Communication - also known as ‘Relationship Glue’

March 24, 2017 4 min read

You've probably heard a million times that communication is the key – the secret ingredient on which every great intimate connection stands or falls. It is also the first major building block of that elusive springboard to experience: trust. Even if it's easy to logically understand the irreplaceable role that good communication plays in supporting intimacy, that understanding doesn't automatically make us into great communicators. Like all good things, becoming a great communicator takes time, patience and above all: practice.

Communication is a life skill that we have all been developing for years in multiple social settings. The school playground, the workspace, in our sports teams, churches and clubs, and with our friends; there are many opportunities to build social communications skills, but – and it's a big 'but' – all of that's not necessarily also preparation for communication in the context a romantic or sexual relationship. Most of our preparation for that comes from observing and mimicking; primarily the romantic relationships in our environment as we are growing up - for most of us that means our parents - and the rest we gather from popular culture, watching our friends and acquaintances and (perhaps what you are looking for in this article?) advice from would-be 'experts'.

Communication in relationships can take many, many different forms. All physicality can communicate our feelings to others – the way a hand glides over a back, or smooths over an eyebrow, or grabs at a hip can communicate feelings that could perhaps never be written down. Kind gestures and everyday actions also communicate the way we feel about others, our empathies and interest in them. When it comes to times of difficulty, uncertainty or discomfort, though, sometimes the only way forward is to just to have a good sit (or lie!) down together and talk it through.

What comes under the umbrella of 'good verbal communication' starts with your own ability to communication within yourself – to know yourself and your desires and wishes well, to translate those desires and wishes into language, and to then be able to convey that clearly to another person. Sometimes undertaking the first part of that process – simply taking the time with yourself to best put into words what you are thinking or experiencing – is the biggest part of the task. Perhaps, even after a lot of reflection, the only thing that you can put clearly into language is "I'm confused." If that's what you've got – that's what you've got! Tell your partner exactly that: "I'm feeling really unclear", "a lot of things are coming up but I'm overwhelmed – I feel like I need to work it out with you." Listen to yourself non-judgementally, get as close to your truth as you can manage and then - tell your partner your truth as best you can.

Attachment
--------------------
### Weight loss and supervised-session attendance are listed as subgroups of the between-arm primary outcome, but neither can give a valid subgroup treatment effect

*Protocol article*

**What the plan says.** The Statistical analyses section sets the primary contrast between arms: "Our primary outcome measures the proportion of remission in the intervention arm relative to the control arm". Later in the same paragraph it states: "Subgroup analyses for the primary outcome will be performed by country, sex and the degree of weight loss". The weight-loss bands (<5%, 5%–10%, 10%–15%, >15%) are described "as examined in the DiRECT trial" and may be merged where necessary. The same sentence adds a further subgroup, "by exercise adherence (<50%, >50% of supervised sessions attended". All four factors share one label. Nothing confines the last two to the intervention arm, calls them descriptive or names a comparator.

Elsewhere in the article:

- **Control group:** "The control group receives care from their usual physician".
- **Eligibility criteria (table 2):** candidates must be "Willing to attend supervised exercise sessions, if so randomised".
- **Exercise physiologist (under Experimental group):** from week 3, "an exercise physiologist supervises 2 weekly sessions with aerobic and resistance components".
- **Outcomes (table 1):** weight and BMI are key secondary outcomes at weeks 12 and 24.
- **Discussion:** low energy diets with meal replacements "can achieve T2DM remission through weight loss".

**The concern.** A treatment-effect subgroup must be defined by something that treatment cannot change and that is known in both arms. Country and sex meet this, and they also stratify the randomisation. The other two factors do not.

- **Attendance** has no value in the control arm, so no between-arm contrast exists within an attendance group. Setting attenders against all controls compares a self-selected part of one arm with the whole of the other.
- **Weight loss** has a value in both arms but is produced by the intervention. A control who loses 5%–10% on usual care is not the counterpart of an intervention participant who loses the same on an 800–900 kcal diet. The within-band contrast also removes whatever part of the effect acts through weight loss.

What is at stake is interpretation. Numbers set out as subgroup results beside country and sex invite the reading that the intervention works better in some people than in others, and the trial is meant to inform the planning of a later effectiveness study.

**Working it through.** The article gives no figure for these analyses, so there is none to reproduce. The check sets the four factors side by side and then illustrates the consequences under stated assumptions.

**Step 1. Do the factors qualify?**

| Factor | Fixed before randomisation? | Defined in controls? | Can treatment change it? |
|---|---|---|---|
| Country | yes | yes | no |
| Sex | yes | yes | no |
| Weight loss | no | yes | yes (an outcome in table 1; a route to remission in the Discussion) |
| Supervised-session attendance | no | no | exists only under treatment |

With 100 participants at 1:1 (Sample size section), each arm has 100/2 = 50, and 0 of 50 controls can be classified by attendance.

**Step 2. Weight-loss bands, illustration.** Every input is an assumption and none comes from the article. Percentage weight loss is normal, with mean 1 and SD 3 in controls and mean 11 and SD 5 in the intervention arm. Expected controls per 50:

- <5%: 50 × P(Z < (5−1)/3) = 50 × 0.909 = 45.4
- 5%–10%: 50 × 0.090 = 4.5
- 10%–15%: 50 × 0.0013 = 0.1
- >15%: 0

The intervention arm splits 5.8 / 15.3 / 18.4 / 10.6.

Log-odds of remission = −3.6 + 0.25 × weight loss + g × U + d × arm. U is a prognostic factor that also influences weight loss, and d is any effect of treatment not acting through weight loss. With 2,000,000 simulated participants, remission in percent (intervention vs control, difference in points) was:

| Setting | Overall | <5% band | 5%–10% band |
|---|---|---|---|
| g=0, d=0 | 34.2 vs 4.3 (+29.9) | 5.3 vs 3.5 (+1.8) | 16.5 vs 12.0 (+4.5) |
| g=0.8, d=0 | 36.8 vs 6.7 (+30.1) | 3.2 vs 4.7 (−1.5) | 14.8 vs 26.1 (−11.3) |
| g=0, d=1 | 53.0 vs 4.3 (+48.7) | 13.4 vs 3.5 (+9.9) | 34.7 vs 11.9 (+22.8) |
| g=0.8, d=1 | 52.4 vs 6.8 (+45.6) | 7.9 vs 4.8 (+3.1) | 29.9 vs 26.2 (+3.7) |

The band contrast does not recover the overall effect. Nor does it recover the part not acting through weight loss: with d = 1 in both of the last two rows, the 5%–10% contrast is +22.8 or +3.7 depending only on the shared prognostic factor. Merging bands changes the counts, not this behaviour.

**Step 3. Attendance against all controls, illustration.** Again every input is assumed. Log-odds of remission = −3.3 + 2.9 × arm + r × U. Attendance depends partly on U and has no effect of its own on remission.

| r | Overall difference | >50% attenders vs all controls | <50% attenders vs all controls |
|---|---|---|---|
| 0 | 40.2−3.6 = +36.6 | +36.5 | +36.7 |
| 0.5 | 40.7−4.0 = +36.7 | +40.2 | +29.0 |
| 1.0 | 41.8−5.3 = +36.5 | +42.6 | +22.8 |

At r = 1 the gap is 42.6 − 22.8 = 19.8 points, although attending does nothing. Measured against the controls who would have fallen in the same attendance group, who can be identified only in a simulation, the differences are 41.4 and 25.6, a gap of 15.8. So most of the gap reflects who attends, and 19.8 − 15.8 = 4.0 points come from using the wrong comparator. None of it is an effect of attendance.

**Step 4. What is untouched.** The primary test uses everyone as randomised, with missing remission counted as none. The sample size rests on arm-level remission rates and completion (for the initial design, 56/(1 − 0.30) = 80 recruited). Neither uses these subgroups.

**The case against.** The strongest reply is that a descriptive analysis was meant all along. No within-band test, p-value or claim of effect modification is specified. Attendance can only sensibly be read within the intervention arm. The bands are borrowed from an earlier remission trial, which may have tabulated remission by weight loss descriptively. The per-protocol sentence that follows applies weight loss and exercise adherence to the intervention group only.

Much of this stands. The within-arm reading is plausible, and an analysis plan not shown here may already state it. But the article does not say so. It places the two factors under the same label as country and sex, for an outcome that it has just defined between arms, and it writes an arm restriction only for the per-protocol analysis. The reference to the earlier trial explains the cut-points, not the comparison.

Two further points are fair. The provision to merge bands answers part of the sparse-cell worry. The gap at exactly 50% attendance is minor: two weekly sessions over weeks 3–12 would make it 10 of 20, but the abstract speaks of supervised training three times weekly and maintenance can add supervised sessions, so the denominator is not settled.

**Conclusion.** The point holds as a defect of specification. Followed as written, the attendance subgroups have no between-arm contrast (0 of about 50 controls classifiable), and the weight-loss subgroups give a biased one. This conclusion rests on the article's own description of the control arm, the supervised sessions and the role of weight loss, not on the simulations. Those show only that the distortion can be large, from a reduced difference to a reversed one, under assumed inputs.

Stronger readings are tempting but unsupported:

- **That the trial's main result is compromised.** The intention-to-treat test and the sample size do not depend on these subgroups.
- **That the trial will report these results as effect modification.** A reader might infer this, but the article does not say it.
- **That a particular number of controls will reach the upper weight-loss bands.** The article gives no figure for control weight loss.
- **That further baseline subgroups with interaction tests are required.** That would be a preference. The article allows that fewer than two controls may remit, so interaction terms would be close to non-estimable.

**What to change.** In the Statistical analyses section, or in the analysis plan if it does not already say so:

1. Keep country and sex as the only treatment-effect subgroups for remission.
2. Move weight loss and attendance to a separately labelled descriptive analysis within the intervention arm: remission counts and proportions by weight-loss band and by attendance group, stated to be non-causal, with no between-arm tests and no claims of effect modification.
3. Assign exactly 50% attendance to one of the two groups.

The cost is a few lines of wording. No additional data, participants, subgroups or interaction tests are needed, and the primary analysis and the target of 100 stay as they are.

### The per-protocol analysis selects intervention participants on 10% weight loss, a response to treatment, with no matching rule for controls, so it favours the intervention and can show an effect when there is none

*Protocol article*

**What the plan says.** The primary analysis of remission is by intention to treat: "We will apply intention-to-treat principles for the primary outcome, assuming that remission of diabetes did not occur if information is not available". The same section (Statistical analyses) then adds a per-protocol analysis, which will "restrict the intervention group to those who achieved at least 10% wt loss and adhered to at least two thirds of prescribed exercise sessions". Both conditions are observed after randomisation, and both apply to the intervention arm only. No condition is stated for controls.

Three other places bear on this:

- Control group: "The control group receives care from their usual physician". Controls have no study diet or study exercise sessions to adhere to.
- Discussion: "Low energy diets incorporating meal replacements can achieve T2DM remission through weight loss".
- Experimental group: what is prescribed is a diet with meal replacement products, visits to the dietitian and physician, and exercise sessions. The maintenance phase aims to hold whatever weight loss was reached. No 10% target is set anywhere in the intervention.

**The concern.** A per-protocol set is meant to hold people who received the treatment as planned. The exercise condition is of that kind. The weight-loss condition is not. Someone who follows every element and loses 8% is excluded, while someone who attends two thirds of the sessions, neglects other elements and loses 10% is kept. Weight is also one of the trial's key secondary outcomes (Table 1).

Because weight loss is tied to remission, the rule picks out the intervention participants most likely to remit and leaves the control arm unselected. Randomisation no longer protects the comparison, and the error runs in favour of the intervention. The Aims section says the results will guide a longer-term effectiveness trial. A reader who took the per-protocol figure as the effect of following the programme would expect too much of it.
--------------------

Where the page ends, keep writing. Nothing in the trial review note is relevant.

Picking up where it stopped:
The other side of communication begins there – listening, interpreting and understanding. Like everything else in relationships, communication is a two-way street. Not all of us are as equally practiced in listening as we are in talking; also no great cause for concern, but paying just a little mindful attention to our receptiveness in communication can make a world of difference. In the back of your mind, try to keep tabs on the balance between sending and receiving. 

If your partner is doing all the talking, and you are overwhelmed with impressions and possible responses, then it's perfectly ok to ask them to slow down so you can both concentrate on one aspect at a time. If you notice you are dominating the conversation, remind yourself to stop and breathe – ask your partner what they are thinking, if they have questions. And when they do talk, to state the obvious – listen! Listen deeply, make it your sole intention to understand what your partner is saying. Follow up on ideas that are unclear. Imagine, if it helps, that you are going to have to tell a third person word for word what your partner is telling you – and for the time that you are listening, be simply in that moment. 

Hear the whole message without thinking ahead and planning your response. And, should you find yourselves afloat in a sea of thoughts that stretch out on all sides, remember: there's no rush. Focus on one aspect of a conversation and, before you get tired, call it a day... get out in the fresh air, get naked and make out, change the scenery! Good communication takes time and, if you approach communication with care, you'll both have plenty of that.

That's lustery's two cents on the subject, at least for now. At the end of the day, though, the world expert on how you communicate is, of course, YOU!

Write it, speak it, sing it... but most importantly: share it!

Jordan Trolove
« Jordan hails from Melbourne, Australia and has spent the better part of his adult life exploring and embracing as many aspects of his sexual and romantic desires as he can discover – probably as a way of moving beyond his strict, religious upbringing. He’s feeling much better now, thanks for asking! » All posts →